The main subject of this remarkable work of reportage is Mohammed Ashraf, a 40-year-old safediwallah (painter) and construction worker. Sethi, a journalist with The Hindu, first encounters Ashraf while working on a story about construction workers. Subsequently, when he needed a labourer for a research project he’d taken up on “the life of the labourer”, he goes back to Ashraf.
Sethi’s narrative is held together by his attempts to interview Ashraf. Over a period of time, he forms a bond with Ashraf and his labourer friends — the crazy Lalloo, the muscular Rehaan, the dying Satish, Kaka the tea seller, and many others. He smokes with them, drinks with them, gets stoned with them, and becomes more involved in the lives of his subjects than a journalist might be expected to, something that is impossible to avoid when professional interest develops into a human relationship.
Sethi, a South Delhi youth on his way to an American university, wants Ashraf to tell him everything about his life — when and where he was born, who his parents were, where he grew up, how he ended up as a daily wage worker in Delhi. But Ashraf is too ebullient a character to comply meekly with his demands. Sethi wants to pin Ashraf’s life story down with a ‘timeline’. But the ‘free man’ of the story is as elusive as a butterfly, and refuses to be fitted into the reporter’s notebook.
What we get instead are revealing vignettes of a daily wager’s life — from the secret pockets stitched into their clothes, to their unconventional banking arrangements, to their vulnerability to the kidney mafia.
In what is perhaps the most surreal section in the book, Sethi describes his encounter with Sharmaji, a raiding officer for the Department of Social Welfare. Sharmaji’s job is to catch beggars and have them tried and punished at the Beggars Court in north Delhi. And he is under a lot of work pressure because his department has to make Delhi “beggar free in time for the Commonwealth Games in 2010.”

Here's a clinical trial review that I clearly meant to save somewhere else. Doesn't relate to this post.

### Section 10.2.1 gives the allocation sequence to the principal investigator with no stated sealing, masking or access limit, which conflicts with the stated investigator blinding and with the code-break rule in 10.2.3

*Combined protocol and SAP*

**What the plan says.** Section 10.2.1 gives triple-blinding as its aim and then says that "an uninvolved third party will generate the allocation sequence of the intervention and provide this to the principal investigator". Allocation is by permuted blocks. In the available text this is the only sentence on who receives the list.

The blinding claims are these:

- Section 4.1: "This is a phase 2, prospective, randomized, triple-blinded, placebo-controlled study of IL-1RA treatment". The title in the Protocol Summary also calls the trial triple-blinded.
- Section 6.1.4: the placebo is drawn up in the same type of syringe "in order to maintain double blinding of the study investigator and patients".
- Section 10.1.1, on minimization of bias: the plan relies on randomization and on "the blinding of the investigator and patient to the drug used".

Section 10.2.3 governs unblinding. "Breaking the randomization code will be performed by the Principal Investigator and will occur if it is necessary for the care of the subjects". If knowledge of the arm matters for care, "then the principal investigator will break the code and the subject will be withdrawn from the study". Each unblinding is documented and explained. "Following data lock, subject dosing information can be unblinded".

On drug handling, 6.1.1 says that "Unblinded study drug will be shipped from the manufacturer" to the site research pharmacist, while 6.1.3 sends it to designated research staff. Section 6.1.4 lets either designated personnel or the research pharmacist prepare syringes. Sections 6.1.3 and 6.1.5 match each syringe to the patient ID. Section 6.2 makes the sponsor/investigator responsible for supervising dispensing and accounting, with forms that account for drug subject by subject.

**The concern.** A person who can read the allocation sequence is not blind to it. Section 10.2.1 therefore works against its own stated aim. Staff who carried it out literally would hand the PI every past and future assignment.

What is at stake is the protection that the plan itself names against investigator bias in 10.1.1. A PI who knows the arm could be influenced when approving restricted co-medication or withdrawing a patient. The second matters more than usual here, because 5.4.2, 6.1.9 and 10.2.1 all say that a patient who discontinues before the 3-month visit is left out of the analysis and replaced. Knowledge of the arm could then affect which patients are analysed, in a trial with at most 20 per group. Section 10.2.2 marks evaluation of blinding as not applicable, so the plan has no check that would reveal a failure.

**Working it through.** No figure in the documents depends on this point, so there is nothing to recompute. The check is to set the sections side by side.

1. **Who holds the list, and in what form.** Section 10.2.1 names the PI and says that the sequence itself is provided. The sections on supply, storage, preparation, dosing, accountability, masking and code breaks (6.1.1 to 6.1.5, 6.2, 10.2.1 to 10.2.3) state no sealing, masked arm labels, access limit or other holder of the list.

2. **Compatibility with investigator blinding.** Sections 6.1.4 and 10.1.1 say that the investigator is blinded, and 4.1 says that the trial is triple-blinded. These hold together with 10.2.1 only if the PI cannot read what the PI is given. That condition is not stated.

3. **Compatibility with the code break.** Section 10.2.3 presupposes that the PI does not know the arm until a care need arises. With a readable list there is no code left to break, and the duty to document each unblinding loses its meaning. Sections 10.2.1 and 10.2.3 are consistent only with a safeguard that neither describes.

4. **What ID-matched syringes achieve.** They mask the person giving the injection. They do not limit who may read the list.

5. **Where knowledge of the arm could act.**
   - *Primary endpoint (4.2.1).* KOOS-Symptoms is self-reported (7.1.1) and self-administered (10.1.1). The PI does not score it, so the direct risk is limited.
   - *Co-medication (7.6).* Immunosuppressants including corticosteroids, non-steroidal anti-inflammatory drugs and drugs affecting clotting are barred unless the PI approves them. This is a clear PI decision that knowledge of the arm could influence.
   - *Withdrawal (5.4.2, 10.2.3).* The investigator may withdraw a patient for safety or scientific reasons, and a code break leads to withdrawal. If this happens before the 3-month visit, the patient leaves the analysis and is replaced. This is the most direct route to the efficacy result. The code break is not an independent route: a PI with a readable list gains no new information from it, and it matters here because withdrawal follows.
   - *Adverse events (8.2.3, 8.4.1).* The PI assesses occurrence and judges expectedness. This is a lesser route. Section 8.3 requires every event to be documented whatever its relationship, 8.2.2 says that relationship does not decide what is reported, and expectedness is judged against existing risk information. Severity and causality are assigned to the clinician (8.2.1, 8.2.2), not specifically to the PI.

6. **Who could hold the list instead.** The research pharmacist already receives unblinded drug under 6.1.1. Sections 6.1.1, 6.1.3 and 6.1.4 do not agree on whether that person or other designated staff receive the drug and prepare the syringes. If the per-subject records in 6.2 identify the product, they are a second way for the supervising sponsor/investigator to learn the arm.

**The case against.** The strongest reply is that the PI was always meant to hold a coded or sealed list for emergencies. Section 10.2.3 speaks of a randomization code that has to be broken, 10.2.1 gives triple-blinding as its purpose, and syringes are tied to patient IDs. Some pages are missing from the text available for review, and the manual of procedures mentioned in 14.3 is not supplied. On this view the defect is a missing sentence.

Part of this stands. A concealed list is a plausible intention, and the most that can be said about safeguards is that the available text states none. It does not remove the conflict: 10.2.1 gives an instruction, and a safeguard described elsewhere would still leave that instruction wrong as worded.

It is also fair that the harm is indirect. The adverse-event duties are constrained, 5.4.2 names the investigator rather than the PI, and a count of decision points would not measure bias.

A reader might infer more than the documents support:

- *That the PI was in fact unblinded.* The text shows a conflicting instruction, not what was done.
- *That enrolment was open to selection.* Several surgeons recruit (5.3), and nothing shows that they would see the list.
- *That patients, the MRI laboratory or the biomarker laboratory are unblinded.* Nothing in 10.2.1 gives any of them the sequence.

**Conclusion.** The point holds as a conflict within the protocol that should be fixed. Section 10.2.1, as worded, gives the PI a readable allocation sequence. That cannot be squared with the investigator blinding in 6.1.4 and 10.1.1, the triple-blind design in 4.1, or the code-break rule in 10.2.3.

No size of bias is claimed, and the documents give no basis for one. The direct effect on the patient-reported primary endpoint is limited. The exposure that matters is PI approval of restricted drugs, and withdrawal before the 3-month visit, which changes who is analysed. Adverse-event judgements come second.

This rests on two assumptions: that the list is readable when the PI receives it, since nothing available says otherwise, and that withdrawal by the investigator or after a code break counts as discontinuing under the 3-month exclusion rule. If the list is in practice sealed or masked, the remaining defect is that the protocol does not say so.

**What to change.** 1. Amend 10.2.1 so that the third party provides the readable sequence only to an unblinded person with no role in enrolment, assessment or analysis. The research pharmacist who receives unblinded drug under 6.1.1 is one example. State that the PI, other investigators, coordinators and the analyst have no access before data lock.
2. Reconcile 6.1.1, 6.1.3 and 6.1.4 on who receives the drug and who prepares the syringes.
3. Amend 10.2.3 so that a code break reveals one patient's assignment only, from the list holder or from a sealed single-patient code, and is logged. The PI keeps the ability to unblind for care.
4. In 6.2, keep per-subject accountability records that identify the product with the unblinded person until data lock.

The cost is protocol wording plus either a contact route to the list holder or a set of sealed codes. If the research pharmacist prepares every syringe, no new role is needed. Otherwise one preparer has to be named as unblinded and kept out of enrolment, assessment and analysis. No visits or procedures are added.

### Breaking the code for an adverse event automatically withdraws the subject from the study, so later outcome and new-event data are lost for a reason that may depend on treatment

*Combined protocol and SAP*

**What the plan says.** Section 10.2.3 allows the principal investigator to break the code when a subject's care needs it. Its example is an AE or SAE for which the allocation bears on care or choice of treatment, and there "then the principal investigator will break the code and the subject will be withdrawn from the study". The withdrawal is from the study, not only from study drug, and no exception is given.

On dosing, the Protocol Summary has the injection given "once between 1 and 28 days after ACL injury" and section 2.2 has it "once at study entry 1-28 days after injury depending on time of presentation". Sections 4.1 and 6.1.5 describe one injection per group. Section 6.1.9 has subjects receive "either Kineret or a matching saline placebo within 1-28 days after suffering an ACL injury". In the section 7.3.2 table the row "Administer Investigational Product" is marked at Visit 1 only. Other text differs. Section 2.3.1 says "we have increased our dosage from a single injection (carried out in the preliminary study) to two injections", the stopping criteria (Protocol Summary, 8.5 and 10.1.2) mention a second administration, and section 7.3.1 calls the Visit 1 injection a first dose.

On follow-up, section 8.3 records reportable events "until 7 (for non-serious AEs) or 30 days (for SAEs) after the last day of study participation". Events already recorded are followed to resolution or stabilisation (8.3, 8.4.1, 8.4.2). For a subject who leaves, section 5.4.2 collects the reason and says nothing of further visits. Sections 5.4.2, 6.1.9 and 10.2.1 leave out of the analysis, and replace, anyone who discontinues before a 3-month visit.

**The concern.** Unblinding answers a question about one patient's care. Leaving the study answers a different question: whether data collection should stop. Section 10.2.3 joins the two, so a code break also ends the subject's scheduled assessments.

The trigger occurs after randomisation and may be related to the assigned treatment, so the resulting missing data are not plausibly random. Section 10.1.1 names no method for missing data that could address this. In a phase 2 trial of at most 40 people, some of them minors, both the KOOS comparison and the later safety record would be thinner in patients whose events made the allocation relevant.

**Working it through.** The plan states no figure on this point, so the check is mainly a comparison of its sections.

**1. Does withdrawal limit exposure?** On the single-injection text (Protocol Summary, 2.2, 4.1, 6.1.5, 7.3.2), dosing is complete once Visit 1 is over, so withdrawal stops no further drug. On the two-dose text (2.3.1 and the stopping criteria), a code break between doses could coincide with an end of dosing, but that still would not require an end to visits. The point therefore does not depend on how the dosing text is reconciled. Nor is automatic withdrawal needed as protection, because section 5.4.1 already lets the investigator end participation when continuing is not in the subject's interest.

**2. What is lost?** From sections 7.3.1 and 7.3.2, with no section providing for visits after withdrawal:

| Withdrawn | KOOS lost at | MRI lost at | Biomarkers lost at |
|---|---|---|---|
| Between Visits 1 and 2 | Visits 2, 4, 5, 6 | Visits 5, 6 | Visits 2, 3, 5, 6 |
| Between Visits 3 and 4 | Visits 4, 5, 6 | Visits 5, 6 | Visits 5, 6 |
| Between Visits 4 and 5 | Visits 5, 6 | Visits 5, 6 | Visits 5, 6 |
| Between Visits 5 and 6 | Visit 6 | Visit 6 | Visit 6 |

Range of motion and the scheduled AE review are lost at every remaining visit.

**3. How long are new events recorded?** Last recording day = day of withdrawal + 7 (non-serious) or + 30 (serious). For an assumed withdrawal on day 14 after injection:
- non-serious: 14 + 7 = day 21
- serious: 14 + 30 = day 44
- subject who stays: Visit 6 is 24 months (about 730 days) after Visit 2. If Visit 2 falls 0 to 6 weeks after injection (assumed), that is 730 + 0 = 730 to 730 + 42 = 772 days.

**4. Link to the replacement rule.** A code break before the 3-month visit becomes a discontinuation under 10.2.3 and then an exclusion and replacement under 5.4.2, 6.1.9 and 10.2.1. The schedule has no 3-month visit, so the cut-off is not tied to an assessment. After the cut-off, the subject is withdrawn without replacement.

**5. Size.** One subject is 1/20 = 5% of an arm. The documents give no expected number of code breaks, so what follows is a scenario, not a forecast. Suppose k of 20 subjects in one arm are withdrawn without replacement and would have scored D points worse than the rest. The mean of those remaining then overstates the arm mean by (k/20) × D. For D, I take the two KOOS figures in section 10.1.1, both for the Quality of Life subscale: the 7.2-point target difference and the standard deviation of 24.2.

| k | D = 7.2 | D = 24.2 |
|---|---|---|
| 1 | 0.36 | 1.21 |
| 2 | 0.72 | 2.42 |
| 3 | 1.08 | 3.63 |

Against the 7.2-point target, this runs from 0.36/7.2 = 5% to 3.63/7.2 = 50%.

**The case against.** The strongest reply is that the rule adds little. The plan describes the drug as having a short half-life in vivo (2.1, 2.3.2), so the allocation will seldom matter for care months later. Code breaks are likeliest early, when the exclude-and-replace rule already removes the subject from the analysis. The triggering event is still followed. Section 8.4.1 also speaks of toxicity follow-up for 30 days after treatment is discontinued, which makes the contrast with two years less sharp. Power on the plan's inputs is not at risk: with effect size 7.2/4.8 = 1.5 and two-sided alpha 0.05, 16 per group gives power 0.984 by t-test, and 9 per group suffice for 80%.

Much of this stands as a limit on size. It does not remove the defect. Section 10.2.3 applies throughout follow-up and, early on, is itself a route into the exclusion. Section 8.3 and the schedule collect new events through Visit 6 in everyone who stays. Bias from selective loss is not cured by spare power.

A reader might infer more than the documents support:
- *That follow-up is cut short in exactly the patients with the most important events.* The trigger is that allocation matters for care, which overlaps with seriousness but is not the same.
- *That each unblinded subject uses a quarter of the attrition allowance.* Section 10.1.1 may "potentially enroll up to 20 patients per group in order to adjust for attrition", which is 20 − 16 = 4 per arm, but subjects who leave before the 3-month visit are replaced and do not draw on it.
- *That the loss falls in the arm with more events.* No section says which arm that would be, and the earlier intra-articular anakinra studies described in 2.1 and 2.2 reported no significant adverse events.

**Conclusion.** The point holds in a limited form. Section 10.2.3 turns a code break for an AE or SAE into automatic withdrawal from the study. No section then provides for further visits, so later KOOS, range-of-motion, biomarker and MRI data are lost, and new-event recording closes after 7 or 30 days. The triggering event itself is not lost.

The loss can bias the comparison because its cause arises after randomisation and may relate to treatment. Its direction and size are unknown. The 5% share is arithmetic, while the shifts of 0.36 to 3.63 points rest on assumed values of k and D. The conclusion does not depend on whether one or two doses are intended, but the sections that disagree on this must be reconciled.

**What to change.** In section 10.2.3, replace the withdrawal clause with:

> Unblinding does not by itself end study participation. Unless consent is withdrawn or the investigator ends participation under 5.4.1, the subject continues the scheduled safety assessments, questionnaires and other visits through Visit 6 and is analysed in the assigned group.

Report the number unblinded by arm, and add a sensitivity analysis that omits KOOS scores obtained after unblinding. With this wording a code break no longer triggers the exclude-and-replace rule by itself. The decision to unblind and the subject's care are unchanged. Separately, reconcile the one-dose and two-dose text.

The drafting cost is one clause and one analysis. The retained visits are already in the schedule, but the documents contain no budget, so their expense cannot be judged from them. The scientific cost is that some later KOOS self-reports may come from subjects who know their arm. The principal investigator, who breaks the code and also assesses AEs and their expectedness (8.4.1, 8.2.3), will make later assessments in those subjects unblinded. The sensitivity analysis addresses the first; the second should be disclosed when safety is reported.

Sharmaji is proud of his department’s latest acquisition in biometric technology, the Beggar Information System or BIS 2.1. The machine will store the details of every beggar ever arrested by him — name, place of birth, fingerprints, etc — so that “recidivists will no longer fool the judge by claiming that they got off a train in Delhi, were robbed of all their possessions, and were begging to get enough money to go back home.”
But sadly, the BIS 2.1 has some serious flaws, such as its scanner, which, “as befitting any high-tech gadget — was extraordinarily sensitive to dust.” It worked best when recording images of clean thumbs. “‘But these beggars,’ the exasperation in Sharmaji’s voice is palpable, ‘their hands are so dirty, so filthy, that the scanner just cannot pick up the image.’” So they started washing their hands before registering and fingerprinting them. But that took too long. “The department also tried bathing them — but, after a bath, the beggars look ‘just like anyone else’. How then can the judge make the decision?”
It might come as a surprise to many, but Ashraf, ‘just’ a construction worker, has all the complexity of a character in a Henry James novel. He has had a troubled past, doesn’t always know what he wants, and works against his own interest on the few occasions life gives him a chance. It is to Sethi’s credit that he manages to write about a man like Ashraf without seeking to explain him away.
Strangely enough, the most poignant passage in the book appears after Sethi has extracted from Ashraf what he had wanted right from Day 1 — the ‘timeline’ of his life. By then, five years have passed. Ashraf is now in a TB hospital, weakened by the disease, exhausted by the treatment.
Having surrendered the timeline, the labourer tells the journalist, “That’s it, Aman bhai. Now you know everything about me — sab kuch. Like a government form: name, date of birth, mother’s name, place of residence, everything. Our faces are pasted in your notebook, our voices are locked in your recorder — me, Lalloo, Rehaan, Kaka, JP Pagal, everyone. Now you know everything. What will we talk about if we ever meet again?” By thus foregrounding the underlying instrumentality of the journalist’s interest in the labourer, Ashraf retains his dignity even when all has been taken from him.
About 93% of India’s working population belongs to the unorganised sector, and people like Ashraf would figure close to the bottom of this 93%. Indeed, the labourer class exists in the consciousness of the country’s elite more as statistic and subject of policy debates, than as living people with names and even lives. The achievement of Sethi’s book is to extract a person from that statistic and paint his life in all its tragic, funny, and moving humanness.